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Universe size

  1. Jul 2, 2012 #1
    I read that the radius of the universe is around 1.3x10^26 meters but I did not find how this size has been calculated.
    Thanks if you can explain to me
     
  2. jcsd
  3. Jul 2, 2012 #2

    phinds

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    There are numerous "calculations" of the size of the universe. NONE of them (at least by reputable sources) is THE radius, they are the MINIMUM radius.

    No one knows the size of the universe. The Observable universe is some 90 billion light years in diameter and various estimates put the minimum size of the universe as being that much to many orders of magnitude larger. Some believe it is infinite.
     
  4. Jul 2, 2012 #3
    if you prefer: What are the tools used by reputable sources to estimate the minimum radius of universe?
     
  5. Jul 2, 2012 #4

    phinds

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    It's like religions. There are many of them and they contradict each other so I ignore them all. My own belief is that the universe is likely infinite but I have no facts to back that up so it is just an unfounded personal opinion. It may be finite but unbounded.
     
  6. Jul 2, 2012 #5

    bapowell

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    denism -- it's important to distinguish between the size of the universe and the size of the observable universe. To which are you referring?
     
  7. Jul 3, 2012 #6
    My question was about the total size, or more precisely: do we have (indirect) evidences that there is really something beyond the Hubble sphere (of radius c/H)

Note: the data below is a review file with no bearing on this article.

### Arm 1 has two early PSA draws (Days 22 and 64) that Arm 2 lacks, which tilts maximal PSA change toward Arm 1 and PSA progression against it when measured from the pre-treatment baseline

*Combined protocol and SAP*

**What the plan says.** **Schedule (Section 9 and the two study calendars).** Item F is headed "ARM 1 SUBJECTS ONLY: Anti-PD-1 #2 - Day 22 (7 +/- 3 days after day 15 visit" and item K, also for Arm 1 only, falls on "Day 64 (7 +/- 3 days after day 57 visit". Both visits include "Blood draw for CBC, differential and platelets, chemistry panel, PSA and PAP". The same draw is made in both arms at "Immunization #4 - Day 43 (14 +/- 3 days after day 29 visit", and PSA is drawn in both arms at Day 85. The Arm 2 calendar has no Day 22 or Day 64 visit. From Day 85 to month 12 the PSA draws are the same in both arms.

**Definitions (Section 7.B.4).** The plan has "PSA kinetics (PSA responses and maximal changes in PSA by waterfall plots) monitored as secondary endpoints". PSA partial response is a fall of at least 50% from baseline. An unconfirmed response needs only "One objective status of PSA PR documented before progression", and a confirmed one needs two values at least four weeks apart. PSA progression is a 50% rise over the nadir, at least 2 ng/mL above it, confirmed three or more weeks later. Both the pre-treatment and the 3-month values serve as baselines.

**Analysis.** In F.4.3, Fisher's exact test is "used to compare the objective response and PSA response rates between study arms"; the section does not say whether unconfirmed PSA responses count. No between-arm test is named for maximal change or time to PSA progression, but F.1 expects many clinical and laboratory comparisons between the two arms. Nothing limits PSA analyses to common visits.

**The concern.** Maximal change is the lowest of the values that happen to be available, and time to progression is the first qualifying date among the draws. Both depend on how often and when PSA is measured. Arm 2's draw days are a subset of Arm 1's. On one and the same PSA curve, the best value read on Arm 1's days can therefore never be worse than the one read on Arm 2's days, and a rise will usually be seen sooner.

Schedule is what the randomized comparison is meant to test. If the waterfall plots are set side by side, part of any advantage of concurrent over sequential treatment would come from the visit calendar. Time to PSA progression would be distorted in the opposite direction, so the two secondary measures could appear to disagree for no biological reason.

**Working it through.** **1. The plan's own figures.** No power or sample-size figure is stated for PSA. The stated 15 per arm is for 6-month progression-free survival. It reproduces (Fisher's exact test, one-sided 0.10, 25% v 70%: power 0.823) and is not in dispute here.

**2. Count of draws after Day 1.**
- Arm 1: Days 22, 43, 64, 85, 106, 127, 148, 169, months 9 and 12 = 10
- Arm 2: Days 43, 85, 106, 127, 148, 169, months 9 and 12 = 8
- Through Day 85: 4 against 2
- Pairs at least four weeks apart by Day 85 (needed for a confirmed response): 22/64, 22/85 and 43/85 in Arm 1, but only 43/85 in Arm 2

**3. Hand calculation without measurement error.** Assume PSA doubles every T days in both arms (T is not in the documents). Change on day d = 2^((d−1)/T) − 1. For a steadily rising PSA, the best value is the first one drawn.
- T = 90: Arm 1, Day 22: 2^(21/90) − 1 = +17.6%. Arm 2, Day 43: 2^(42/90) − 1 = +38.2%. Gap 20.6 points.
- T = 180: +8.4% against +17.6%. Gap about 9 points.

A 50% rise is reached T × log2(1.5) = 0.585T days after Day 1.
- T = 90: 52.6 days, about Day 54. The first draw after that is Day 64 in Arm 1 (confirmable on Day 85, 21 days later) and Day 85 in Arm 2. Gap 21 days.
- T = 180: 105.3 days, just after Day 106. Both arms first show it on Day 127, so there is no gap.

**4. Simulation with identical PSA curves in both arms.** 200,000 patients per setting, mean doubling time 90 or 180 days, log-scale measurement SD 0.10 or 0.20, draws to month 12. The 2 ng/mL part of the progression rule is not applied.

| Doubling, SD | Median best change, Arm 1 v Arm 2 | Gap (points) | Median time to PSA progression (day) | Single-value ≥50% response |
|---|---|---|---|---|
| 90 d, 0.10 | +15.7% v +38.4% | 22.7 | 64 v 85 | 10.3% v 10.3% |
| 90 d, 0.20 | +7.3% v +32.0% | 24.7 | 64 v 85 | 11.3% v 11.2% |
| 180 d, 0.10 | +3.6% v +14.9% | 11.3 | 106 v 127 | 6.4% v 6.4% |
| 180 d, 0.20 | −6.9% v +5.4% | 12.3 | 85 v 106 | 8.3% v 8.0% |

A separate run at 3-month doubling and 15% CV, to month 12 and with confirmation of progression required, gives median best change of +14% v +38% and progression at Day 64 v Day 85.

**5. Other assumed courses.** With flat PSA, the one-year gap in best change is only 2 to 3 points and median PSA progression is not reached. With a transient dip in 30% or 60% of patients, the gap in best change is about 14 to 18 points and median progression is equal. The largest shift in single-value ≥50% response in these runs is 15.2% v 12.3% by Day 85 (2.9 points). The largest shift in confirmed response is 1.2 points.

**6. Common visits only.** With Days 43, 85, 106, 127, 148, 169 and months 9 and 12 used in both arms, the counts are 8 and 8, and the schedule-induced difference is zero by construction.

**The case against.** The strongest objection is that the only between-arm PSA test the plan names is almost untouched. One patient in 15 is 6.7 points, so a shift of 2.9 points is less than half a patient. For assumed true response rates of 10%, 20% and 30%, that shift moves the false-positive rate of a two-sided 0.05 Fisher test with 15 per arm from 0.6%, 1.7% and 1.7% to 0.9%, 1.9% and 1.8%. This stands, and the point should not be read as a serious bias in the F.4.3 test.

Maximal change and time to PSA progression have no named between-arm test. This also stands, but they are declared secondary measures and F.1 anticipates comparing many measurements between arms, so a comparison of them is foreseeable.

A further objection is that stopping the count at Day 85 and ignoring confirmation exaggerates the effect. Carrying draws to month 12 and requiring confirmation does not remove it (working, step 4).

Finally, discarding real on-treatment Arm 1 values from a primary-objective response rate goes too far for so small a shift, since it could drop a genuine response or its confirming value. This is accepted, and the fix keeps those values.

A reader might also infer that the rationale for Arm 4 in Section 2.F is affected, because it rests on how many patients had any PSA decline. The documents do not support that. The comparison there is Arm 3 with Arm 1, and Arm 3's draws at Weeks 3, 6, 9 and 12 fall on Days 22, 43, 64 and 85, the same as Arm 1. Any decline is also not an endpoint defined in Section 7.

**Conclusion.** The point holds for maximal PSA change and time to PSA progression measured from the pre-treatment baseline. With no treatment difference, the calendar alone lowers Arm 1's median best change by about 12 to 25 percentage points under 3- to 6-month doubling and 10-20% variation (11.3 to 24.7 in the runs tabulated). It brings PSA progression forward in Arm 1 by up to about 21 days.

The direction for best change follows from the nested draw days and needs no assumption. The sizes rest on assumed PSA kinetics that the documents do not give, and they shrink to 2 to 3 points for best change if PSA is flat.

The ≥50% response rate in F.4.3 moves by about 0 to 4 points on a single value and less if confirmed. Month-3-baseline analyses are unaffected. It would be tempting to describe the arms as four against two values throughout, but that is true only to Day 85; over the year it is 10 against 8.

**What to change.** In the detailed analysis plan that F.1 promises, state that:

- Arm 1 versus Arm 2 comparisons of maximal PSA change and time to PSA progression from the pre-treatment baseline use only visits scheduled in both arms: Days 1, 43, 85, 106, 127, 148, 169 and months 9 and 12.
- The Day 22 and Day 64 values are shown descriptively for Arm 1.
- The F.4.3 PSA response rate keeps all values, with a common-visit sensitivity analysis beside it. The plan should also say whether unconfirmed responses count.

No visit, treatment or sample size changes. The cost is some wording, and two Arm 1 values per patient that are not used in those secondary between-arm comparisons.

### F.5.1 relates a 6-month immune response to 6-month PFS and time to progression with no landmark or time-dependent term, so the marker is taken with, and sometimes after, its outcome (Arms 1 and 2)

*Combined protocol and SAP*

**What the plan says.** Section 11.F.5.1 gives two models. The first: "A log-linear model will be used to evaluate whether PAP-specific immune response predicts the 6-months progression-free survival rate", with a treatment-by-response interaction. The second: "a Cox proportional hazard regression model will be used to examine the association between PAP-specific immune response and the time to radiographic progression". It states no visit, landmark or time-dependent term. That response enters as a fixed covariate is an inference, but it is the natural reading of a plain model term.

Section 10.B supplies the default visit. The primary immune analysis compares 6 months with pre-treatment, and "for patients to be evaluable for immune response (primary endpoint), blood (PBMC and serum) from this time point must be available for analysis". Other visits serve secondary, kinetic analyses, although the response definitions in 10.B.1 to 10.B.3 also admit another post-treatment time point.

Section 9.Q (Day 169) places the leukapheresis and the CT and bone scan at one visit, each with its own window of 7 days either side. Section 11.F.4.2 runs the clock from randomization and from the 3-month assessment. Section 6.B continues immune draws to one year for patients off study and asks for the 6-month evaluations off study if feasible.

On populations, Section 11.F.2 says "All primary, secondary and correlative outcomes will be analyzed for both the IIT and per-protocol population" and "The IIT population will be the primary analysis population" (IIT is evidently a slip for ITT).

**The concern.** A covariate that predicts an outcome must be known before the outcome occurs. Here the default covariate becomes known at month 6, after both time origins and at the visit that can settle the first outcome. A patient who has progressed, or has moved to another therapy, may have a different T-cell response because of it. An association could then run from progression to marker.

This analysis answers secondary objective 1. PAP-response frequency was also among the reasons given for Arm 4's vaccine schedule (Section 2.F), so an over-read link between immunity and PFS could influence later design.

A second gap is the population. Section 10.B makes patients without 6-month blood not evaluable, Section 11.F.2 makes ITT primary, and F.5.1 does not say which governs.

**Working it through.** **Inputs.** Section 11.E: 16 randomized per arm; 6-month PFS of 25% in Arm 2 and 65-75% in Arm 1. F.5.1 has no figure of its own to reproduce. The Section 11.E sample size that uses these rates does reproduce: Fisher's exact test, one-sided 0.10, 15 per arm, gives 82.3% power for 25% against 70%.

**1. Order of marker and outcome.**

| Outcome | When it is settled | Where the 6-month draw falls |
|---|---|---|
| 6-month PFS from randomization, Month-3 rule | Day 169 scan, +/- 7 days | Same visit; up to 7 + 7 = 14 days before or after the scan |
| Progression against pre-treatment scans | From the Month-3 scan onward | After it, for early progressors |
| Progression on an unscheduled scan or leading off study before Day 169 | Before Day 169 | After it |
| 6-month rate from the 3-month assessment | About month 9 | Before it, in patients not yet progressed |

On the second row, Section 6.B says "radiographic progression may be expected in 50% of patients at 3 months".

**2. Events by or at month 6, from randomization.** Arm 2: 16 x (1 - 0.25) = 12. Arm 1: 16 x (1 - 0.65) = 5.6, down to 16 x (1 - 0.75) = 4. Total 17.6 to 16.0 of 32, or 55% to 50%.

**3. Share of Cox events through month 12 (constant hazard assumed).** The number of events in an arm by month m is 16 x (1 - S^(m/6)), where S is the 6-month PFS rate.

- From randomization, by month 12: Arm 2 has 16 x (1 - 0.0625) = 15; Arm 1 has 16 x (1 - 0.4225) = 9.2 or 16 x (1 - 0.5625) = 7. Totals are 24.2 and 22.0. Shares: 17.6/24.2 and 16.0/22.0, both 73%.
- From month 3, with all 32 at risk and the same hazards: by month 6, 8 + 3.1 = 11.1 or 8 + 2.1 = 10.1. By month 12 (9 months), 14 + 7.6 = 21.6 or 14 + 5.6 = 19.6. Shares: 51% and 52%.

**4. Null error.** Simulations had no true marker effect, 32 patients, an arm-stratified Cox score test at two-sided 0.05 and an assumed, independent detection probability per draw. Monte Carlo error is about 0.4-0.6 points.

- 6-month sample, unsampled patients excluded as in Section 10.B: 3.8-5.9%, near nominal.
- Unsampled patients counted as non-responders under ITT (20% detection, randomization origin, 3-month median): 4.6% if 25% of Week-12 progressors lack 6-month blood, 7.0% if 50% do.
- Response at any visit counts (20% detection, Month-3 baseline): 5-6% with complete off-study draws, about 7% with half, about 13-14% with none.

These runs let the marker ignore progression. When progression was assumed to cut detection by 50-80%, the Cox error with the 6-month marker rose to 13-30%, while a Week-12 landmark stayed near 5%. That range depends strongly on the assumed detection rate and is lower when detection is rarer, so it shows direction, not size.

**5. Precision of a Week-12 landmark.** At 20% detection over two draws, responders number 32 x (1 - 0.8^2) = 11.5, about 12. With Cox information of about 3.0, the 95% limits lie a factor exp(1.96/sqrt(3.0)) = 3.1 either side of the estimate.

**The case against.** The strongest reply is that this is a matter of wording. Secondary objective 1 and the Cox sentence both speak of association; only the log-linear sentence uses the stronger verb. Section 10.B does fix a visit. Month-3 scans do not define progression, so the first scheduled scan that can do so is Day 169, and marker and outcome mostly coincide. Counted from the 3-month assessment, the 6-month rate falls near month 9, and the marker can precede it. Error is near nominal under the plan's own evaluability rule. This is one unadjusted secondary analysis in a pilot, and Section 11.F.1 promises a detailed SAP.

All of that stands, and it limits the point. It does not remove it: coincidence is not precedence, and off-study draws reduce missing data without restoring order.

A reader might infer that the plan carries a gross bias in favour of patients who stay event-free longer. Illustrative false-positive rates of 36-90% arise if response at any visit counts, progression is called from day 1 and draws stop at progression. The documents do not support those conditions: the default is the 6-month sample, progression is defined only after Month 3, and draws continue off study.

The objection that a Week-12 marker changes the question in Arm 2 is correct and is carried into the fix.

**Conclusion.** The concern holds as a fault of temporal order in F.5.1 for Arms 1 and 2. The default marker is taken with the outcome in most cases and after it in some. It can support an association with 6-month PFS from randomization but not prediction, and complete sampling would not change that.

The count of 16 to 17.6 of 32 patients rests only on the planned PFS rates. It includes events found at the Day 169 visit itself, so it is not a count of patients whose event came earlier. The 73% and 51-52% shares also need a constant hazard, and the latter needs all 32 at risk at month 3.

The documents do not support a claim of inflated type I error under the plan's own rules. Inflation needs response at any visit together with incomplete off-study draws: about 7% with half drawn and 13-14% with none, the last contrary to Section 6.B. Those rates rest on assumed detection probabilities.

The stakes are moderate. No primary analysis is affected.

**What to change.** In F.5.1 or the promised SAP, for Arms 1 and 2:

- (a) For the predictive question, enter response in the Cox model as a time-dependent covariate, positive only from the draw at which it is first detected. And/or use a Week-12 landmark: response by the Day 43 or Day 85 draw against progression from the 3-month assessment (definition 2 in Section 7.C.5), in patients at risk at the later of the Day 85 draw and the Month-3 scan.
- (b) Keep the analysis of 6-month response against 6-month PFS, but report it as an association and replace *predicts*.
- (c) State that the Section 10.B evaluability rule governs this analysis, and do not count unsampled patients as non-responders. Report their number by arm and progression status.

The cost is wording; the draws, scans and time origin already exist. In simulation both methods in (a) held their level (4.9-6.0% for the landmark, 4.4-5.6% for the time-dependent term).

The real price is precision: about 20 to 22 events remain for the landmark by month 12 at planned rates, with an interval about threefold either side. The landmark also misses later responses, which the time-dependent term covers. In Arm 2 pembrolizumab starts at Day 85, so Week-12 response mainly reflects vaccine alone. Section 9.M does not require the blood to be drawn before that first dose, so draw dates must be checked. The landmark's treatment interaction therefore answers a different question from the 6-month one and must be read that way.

8. Jul 3, 2012 #7
    The issue is that there is absolutely no reason to believe that there isn't. Earth is not in a privileged position; the notion that the Universe is perfectly spherical with Earth sitting in the centre (which is what "Hubble sphere = Universe" would imply) has no support, and there is no reason to believe that it is true. The likely topologies of the Universe wouldn't even permit such a thing.
     
  9. Jul 3, 2012 #8

    Chronos

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    There is plenty beyond the hubble sphere - all the way to the particle horizon.
     
  10. Jul 3, 2012 #9
    in my mind, the fact that universe size could be within c/H would not mean that we are at its centre if it is closed. If there is no reason to believe that it is true, conversely is there any support that there is plenty beyond. In fact, this belief is only based on the assumption that recessional velocities can exceed light speed but I never saw any observational support to this postulate
     
  11. Jul 3, 2012 #10

    phinds

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    That's not an assumption or a "postulate", it is fact. The galaxies at the edge of our observable universe are receding from us at about 3c.
     
  12. Jul 3, 2012 #11
    thanks
    how this fact has been determined?...or indirectly infered?
     
  13. Jul 3, 2012 #12
    I looked at:
    http://en.wikipedia.org/wiki/Redshifts

    it is stated that for a flat Minkowski space and for light motion in the transverse direction
    1+z=1/sqrt(1-(v/c)^2)
    from which z is infinite when v=c
     
  14. Jul 3, 2012 #13

    bapowell

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  15. Jul 3, 2012 #14
    thank you very much. It is stated in this site that "For distant galaxies, v (or D) cannot be calculated from z without specifying a detailed model"